“The South had many Zouave regiments, also,” he said. “The Richmond Zouaves wore a uniform similar to the 114th’s.”
Zouaves exuded attitude; “the style was suave and very flamboyant,” Kufrovich said. “They had a certain swagger about them.”
After explaining the different parts of his uniform, Kufrovich demonstrated the use of his musket and bayonet. Before and during the war, “the Zouaves treated their bayonet drills very seriously,” he said.
As their regiment advanced in battle, Zouaves chanted, “Zou-zou-zou.” Leveling his musket and pointing its bayonet ahead of him, Kufrovich fixed his gaze on a distant point and moved swiftly across the large meeting room while loudly saying, “Zou-zou-zou.”
The effect was nerve-wracking, to say the least, as audience members realized just what might run through the minds of enemy soldiers awaiting a Zouave charge: Why hang around when a bayonet-wielding Zouave is seeking your belly?
When not being used for “a lot of grunt work,” such as the 114th “helping pull cannons out of the 3-foot deep mud” during the January 1863 “Mud March,” Zouaves fought bravely in many battles, Kufrovich said.
“We suffered as many losses as other units during the war,” he said. The 114th Pennsylvania suffered 40 percent casualties at Gettysburg, primarily during the July 2 fight at Sherfy’s Farm.
Kufrovich became interested in Zouaves “about 13 years ago,” when “I came across some items up for auction while selling some of mine on eBay.” During the bidding on several Zouave-related items, he learned that another bidder was Gettysburg resident Shawn Grenan, “one of the foremost experts in Zouaves in the country.”
Then a Bethlehem, Penn. resident, Kufrovich contacted Grenan, a Civil War re-enactor who had organized the modern 114th Pennsylvania Infantry, a Zouave unit throughout the Civil War. “Soon I was doing drills as a 114th Pennsylvania Zouave with ‘Vincent’s Brigade,’ just outside of Gettysburg,” Kufrovich said.
“I was glad” to join the Zouave re-enactors, “as ours is the only unit doing that particular Zouave regiment in the eastern United States,” he said. “I wouldn’t have become involved in re-enacting if I couldn’t do the Zouave impression. Just not the same [re-enacting] with the regulation standard-issue federal blues.”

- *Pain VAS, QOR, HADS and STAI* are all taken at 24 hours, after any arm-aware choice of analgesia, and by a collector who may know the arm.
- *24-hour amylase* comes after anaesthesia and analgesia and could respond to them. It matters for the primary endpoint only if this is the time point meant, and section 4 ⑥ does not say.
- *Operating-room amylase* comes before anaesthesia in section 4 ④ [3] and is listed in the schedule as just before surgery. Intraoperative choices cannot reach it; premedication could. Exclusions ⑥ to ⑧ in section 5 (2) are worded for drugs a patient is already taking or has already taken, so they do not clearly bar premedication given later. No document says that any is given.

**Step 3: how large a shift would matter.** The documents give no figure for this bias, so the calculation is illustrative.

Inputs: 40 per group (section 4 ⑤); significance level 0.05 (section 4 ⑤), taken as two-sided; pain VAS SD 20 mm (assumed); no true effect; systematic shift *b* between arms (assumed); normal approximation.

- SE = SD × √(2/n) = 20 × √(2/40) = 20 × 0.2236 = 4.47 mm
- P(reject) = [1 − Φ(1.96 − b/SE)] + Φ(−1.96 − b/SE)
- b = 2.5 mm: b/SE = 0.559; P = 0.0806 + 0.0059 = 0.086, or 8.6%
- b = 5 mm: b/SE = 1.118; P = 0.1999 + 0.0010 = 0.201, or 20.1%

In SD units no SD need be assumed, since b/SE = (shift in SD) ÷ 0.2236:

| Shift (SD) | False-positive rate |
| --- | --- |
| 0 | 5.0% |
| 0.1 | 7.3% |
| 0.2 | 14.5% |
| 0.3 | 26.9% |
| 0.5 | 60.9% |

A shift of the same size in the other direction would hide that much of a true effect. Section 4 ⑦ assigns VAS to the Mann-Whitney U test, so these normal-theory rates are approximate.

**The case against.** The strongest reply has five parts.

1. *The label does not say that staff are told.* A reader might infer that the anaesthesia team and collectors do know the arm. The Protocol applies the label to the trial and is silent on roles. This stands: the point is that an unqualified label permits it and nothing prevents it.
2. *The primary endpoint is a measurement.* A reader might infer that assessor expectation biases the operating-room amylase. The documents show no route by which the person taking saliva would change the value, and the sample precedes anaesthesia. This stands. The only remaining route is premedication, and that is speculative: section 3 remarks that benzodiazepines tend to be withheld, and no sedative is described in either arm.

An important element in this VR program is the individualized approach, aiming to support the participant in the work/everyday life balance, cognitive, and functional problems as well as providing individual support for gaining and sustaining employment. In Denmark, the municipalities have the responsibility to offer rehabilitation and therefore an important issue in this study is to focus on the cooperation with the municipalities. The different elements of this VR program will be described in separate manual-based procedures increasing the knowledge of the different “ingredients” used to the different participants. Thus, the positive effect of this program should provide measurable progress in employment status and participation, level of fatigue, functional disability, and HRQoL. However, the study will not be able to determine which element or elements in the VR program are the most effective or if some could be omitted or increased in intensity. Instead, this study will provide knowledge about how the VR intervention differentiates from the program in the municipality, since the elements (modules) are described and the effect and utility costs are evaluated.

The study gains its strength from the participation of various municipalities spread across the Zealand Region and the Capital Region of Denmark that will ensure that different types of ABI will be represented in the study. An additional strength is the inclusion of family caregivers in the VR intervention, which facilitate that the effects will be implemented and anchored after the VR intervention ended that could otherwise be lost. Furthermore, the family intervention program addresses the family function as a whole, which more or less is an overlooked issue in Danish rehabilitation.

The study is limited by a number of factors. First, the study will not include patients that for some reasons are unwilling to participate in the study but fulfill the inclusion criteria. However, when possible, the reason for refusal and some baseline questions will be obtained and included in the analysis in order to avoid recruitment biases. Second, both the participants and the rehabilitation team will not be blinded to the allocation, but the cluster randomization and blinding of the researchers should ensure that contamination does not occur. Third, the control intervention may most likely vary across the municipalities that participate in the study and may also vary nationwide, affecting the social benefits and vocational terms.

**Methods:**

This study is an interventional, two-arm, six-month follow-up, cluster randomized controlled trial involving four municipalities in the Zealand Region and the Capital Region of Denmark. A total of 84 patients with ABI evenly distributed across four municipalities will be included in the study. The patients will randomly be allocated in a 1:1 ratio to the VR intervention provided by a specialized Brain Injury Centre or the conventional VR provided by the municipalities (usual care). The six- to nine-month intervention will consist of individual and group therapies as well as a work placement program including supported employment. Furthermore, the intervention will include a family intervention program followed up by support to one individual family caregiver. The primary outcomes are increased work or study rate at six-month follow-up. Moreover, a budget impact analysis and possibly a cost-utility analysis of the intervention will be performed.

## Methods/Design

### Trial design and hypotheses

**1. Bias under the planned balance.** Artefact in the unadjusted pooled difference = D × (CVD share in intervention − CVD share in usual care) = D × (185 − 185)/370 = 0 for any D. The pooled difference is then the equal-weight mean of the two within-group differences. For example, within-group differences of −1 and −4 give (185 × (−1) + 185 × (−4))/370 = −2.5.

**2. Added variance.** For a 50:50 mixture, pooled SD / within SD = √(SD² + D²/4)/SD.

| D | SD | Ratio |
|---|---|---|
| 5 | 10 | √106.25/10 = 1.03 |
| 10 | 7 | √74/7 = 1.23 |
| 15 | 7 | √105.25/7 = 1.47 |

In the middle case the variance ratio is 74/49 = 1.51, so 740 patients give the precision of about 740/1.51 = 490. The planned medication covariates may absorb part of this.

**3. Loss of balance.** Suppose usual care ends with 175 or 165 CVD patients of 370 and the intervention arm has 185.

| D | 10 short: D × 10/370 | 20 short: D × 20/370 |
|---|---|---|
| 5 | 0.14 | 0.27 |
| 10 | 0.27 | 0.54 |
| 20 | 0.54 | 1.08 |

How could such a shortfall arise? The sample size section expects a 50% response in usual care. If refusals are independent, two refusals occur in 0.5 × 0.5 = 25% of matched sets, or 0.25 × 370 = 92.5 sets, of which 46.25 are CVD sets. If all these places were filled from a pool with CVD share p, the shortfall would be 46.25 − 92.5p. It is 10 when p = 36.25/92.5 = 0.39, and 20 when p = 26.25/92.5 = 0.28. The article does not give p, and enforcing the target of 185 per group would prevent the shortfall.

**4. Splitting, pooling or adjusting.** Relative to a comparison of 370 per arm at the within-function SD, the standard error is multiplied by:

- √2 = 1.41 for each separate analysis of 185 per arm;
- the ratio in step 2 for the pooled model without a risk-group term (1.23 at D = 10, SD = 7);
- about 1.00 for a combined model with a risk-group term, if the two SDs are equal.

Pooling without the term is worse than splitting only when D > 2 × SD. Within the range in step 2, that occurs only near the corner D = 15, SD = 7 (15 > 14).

Kufrovich described the 114th’s Zouave re-enactors as “a great bunch of guys” who are “quite the characters; I fit right in.” Among the many battle re-enactments in which he has participated, “one of the most memorable” involved a “tactical re-enactment, in Harper’s Ferry,” W. Va.
“We built breastworks” and “did a lot of slinking in the underbrush, so to speak,” Kufrovich said.
His first battle re-enactment, involving the Battle of Winchester in Virginia, actually took place “along the banks of the James River,” he recalled. “We were deployed as picket guard around the camp that night.
“Out of the trees around midnight came” the question, “Hey, Yank, got anything to trade?’” he said. “It turned out to be three Confederates, who introduced themselves as ‘Robert,’ ‘Edward,’ and ‘Lee.’ They offered some sweet potatoes, which they traded with us for some beef jerky that I had.
“It was a scene which was commonly repeated throughout the war, and it was really neat to experience it for myself,” Kufrovich said.
He will wear his uniform and talk about Zouaves at 6:30 p.m., Monday, Jan. 13 at the Belfast Free Library, 106 High St., Belfast. For more information, call 207-338-3884.
Brian Swartz can be reached at firstname.lastname@example.org.